Strengthening the Bonds of Chicano Youth and Families

Intervention; Ages 9–16

Effectiveness

(Read the criteria for this rating)
  • Promising delinquency program

Description

Strengthening the Bonds of Chicano Youth (El Proyecto de Nuestra Juventud) is a comprehensive, multilevel, community-based, and culturally appropriate program designed to meet the prevention needs of rural Chicano youth in Central Arizona who demonstrate high-risk characteristics of substance abuse. The program is rooted in a family-oriented approach that is based on Mexican-American culture, values, and principles. The project was conceived and implemented by the Pinal Hispanic Council, a minority nonprofit organization based in Eloy, Arizona.

The target population served by the project included 450 high-risk youth (323 female, 127 male) in three age groups (9–11 years old, 12–14 years old, and 15–16 years old), who were residents of low-income housing and students at the elementary, junior high, and senior high schools. Availability of alcohol and drugs, attitudes favorable to drug use, negative peer influences, and poor family management were the risk factors used for referral to the project interventions. During the project, 330 families and 60 service providers were reached.

Based on the theoretical framework of Hawkins and Catalano, the interventions addressed four life domains: family, individual/peer, school, and neighborhood/community. The project uses a combination of culturally appropriate interventions for youth and families. Family interventions include camps (campamentos) and informal talks (platicas). Youth interventions include peer support groups and workshops. Community interventions include a homework center, a mural project, and a theatre project.

The project also included the following interventions:

  • Youth/peer support groups served as social and life skills training for fourth to ninth graders to address topics such as conflict resolution; life skills; youth town hall; sexuality; gangs; mental health; teenage pregnancy; and alcohol, tobacco, and other drug prevention.
  • Cultural assessment applied a cultural rating scale to measure each youth’s cultural awareness and ethnic loyalty to both Mexican and American culture.
  • Youth enterprise concentrated on planning and developing a business project as a legitimate means of earning an income.
  • Barrio Focus recruited community members to work as servidores or promotores to deliver messages and information to the community through local channels and means. Parent/sibling contracts were added during the second year of the program to increase youth participation and family commitment.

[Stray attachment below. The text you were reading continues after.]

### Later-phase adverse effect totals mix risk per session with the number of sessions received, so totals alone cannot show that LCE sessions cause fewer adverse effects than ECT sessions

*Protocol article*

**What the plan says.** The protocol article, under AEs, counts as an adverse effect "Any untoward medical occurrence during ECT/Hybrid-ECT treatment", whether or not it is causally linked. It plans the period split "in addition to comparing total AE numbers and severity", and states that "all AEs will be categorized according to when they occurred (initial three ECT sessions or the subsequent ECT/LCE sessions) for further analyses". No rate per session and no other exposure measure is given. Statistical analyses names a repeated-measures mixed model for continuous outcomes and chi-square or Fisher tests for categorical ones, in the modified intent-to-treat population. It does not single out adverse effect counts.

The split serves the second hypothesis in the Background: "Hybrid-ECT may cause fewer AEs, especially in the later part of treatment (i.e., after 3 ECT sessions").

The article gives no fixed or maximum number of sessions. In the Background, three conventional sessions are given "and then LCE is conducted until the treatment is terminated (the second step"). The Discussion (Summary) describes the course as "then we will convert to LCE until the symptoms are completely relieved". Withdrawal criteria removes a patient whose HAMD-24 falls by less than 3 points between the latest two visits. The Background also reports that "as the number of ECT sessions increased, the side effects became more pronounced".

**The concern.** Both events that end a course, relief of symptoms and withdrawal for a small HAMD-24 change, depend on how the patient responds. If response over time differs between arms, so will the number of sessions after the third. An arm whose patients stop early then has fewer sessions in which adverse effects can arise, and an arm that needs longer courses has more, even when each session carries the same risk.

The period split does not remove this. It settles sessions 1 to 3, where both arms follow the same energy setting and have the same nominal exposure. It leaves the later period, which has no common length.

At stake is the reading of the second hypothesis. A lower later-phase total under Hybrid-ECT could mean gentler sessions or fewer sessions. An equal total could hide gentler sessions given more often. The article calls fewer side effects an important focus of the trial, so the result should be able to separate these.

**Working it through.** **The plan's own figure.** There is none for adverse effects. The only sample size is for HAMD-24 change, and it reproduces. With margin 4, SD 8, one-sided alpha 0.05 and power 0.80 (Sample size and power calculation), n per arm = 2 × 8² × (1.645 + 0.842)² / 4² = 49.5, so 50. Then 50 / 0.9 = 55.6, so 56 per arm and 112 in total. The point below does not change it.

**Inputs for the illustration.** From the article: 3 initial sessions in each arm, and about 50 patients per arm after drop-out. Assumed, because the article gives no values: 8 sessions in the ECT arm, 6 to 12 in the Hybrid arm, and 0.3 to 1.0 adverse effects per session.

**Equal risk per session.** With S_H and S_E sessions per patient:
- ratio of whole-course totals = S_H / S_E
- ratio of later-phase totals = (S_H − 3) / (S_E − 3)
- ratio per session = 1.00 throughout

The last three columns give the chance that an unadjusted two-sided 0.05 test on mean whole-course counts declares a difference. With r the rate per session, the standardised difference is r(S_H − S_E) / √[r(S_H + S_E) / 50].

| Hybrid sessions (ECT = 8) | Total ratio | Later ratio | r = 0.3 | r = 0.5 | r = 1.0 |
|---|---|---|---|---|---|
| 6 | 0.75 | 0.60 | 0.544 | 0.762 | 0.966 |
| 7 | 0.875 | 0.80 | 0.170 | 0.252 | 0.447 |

The evaluation indicated that the project succeeded in improving family communication and bonding. Youths and families reported increased communication, trust, and a sense of belonging and bonding. Another significant finding was an increase in awareness of substance abuse issues and a decrease in substance abuse. Increased family communication and bonding had a significant positive impact in reducing potential substance abuse by the children.

The major significant findings include the following:

  • A significant difference was found comparing pretest and posttest scores for the experimental group on family relations, but not for the control group.
  • The level of drug use decreased for the experimental group, with significant differences for alcohol and other drugs.
  • A significant difference was also found in the experimental group regarding alcohol use by family members. Family member drinking was reported to decrease among the experimental group and to increase among the control group.
  • There was a substantial increase in parental drug knowledge in several areas.

Risk Factors

Individual
Antisocial/delinquent beliefs
Conduct disorders (authority conflict/rebellious/stubborn/disruptive/antisocial)
General delinquency involvement
High alcohol/drug use
Family
Antisocial parents
Child maltreatment (abuse or neglect)
Delinquent siblings
Family violence (child maltreatment, partner violence, conflict)
Having a teenage mother
High parental stress/maternal depression
Low parental attachment to child/adolescent
Parental use of physical punishment/harsh and/or erratic discipline practices
Poor parental supervision (control, monitoring, and child management)
Poor parent-child relations or communication
School
Frequent truancy/absences/suspensions; expelled from school; dropping out of school
Low achievement in school
Poor school attitude/performance; academic failure
Community
Availability and use of drugs in the neighborhood
Peer
Association with antisocial/aggressive/delinquent peers; high peer delinquency
Peer alcohol/drug use

Endorsements

National Gang Center: Promising program

Contact

Ralph Varela, C.M.S.W.
Pinal Hispanic Council
712 North Main Street
Eloy, AZ 85231–2037
Phone: (520) 466-7765
E-mail: warriors@cgmailbox.com

References

Varela, Ralph. 2001. Cultural Competent Prevention Program for At-Risk Chicano Youth. Substance Abuse Mental Health Services Administration/Center for Substance Abuse Prevention (SAMHSA/CSAP) Report. Washington, DC: SAMHSA, CSAP, U.S. Department of Health and Human Services.

Go directly to the main content section. Go directly to the main navigation menu.
Privacy Policy    Plug-Ins    Notice of Federal Funding and Federal Disclaimer    Accessibility
Access keys help